How many Surrealists does it take to screw in a lightbulb? A Fish

Not all of us like conventional or traditional art. Some people may want something a little different, something quirky, that gets them thinking and talking. This is where Surrealist art can be a great alternative, it’s weird, whacky and sometimes a little bit bonkers.

Of course, when we think of Surrealism we immediately think of Salvador Dali, but there’s more to this art movement than you’d imagine, and it’s also a great style to hang in the home.

What is Surrealism?

Brace yourself, we’re about to get Metaphysical and Freudian.

The earliest form of Surrealism can be seen in the work of Italian artist, Giorgio De Chirico. He painted dreamlike scenes that had a sense of the otherworldly, or Metaphysical. De Chirico’s paintings were loaded with symbolism and fused with references to psychology, as well as the Greek myths; as you can imagine, they had a profound influence on the Surrealist artists, who were mainly, Rene Magritte, Max Ernst, and the most famous of all, Salvador Dali.

Alongside De Chirico, the surrealists were also heavily influenced by Sigmund Freud. His book, ‘The Interpretation of Dreams’ outlined his belief that dreams were driven by the unconscious mind and represented deeper meaning. He felt they were full of symbolism, as well as open to interpretation and analysis to help understand an individual’s state of mind.

Freud’s theories helped shape the themes and content for Surrealist art - think Dali’s melting clocks. Combine De Chirico’s enigmatic spaces with the power and strangeness of dreams, and you have the source of Surrealist inspiration, as well as a deeper understanding of what they attempt to capture in their art.

Capturing dreams

Although Surrealist paintings capture a dream-state, they’re not just random scenes, far from it. This art is loaded with symbolism and meaning and is very carefully thought out, which is slightly contradictory to the chaos and unpredictable strangeness of dreams.

This movement, however, did want to capture the essence of dreams in all its jumbled, surreal state, leaving it open to psychological interpretation. At a time when therapy and psychoanalysis were becoming increasingly mainstream, Surrealist art certainly captured that moment in time.

In fact, Freudian analysis was so popular, Salvador Dali worked with Alfred Hitchcock on his film, Spellbound, to create the iconic dream sequence with Gregory Peck.

There were artists, though, that did want to capture the immediacy and unpredictability of the subconscious mind, such as Jean Arp, who’s automatic drawings, or automatism, were spontaneous works of art where the hand was allowed to move randomly and freely across the paper or canvas.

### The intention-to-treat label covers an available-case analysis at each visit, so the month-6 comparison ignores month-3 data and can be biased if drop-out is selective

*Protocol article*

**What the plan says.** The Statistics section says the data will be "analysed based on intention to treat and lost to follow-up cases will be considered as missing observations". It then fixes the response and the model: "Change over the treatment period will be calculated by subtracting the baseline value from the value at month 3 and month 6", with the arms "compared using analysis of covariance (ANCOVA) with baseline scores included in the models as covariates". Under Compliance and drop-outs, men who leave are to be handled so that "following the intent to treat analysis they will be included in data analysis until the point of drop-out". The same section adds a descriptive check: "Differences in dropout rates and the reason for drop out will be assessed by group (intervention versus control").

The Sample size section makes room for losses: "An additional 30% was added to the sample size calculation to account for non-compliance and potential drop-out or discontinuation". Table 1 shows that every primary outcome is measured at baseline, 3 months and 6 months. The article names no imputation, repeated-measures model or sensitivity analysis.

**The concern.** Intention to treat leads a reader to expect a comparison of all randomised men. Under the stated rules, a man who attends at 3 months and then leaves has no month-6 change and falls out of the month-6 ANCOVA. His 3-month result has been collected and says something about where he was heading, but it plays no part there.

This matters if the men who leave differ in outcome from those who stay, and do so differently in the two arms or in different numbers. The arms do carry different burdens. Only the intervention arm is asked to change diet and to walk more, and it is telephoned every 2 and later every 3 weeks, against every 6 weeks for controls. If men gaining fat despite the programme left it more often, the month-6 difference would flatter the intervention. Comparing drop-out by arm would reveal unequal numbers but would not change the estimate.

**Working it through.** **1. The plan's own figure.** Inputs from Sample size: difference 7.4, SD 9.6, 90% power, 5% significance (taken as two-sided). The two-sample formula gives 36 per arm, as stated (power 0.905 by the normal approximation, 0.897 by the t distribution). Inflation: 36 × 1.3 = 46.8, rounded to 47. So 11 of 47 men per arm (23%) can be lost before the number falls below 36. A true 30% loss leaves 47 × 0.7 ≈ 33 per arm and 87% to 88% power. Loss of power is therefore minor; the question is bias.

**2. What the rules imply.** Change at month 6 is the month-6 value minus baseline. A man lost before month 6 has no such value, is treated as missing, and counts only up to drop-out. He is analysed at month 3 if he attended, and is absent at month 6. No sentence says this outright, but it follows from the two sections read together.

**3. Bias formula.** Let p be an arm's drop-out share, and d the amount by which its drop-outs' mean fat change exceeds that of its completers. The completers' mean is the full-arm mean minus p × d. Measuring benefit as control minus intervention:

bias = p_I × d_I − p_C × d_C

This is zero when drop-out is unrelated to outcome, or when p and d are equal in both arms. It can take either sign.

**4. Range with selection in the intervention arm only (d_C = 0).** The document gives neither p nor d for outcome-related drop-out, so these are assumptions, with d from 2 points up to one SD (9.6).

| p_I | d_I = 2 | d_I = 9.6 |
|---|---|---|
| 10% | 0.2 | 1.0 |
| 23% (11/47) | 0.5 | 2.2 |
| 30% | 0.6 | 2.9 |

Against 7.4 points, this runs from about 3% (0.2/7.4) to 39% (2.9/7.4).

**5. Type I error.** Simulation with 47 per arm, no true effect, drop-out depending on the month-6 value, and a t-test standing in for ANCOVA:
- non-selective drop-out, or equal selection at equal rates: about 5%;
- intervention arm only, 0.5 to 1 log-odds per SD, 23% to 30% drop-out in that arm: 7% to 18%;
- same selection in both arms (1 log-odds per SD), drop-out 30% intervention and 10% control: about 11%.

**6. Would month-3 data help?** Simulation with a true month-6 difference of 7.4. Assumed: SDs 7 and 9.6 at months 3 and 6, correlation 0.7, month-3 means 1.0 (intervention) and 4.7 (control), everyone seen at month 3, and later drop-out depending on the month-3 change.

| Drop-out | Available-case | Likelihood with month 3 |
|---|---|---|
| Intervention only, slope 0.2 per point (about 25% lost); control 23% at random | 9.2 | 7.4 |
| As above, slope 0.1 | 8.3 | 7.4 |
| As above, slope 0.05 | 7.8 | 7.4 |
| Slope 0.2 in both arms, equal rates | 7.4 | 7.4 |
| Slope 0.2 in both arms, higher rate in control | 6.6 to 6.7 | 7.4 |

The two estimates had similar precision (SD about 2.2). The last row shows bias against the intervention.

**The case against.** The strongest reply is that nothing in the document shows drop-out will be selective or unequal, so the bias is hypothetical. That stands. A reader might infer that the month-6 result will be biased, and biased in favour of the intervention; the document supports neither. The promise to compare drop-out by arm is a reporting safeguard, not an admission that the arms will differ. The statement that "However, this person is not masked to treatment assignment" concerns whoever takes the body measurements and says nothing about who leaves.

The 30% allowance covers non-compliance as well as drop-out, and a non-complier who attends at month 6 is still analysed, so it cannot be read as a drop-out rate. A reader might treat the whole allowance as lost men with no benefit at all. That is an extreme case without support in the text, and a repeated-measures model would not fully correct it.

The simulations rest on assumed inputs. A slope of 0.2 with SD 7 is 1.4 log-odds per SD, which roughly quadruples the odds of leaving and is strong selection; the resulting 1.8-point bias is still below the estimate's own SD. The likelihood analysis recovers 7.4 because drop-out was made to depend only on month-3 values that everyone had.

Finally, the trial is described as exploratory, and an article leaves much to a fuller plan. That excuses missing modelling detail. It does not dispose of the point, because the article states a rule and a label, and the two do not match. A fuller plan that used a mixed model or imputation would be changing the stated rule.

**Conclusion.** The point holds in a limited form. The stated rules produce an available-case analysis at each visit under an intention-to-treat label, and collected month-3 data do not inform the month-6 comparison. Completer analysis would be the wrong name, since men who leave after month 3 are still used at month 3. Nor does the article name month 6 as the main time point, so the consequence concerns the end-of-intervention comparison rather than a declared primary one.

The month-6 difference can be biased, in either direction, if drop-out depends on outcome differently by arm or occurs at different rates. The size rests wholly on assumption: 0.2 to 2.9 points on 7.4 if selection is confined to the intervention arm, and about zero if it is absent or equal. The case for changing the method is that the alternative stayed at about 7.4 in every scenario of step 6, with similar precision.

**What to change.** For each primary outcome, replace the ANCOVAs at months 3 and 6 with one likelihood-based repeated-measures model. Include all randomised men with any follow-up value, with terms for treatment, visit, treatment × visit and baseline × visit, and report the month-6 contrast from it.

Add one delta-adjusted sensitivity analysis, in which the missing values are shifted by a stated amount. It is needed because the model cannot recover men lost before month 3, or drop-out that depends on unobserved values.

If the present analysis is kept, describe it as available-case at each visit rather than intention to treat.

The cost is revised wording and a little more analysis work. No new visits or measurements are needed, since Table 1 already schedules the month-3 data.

Weird and wonderful

There is also another strain of Surrealism that questions accepted norms and standards. Dali questioned why a telephone meant telephone, and why he wasn’t handed a Lobster instead. Basically, he was questioning language and human understanding.

This element of challenging human understanding has become a very popular strain of Surrealism. It can make for humorous and entertaining art. This is probably the most popular form, as it can be nonsensical and easier to ‘read’ than a more complex Surrealist painting that is loaded with symbolism.

Leading artists

As it is a popular style, there are still many artists producing Surreal works of art. Spencer Derry is an artist whose work combines Surrealism and automatic drawings to produce complex and detailed results. 

Neil Helmsley is a digital artist who uses this new medium to create dreamlike, haunting images. Digital art enables artists to create more imaginative and experimental works, and something Salvador Dali would have probably used if he were alive now.

Janette Boskett creates landscapes and still lifes with a surreal twist. Painted in a style similar to Rene Magritte, she takes the everyday and plays on the use of language to create lighthearted paintings that amuse and entertain.   

The term Surrealism covers such a broad range of art that there are paintings to suit every taste, style and budget. It can range from being lighthearted to very serious and conceptual, which means it can be hung anywhere in a home.

Like Dali, Surrealism does like to show off, so make sure that, wherever you decide to hang it, it’s always front and centre to grab people’s attention. As one of the most famous art movements, some people may feel that Surrealism is a little dated and unfashionable; looking at what’s being created by artists in the present day, we’d say this was far from true.

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Art History | Buying Art

How to Hang: Landscapes

by Lisa Doherty 31. July 2018 09:48

Landscape art is a style that gets very mixed reactions. There is a perception that it is old-fashioned, a little bit predictable and only shows scenes of rolling hills and lush, green fields intended to conjure up a chocolate-box vision of an imagined Britain from the past.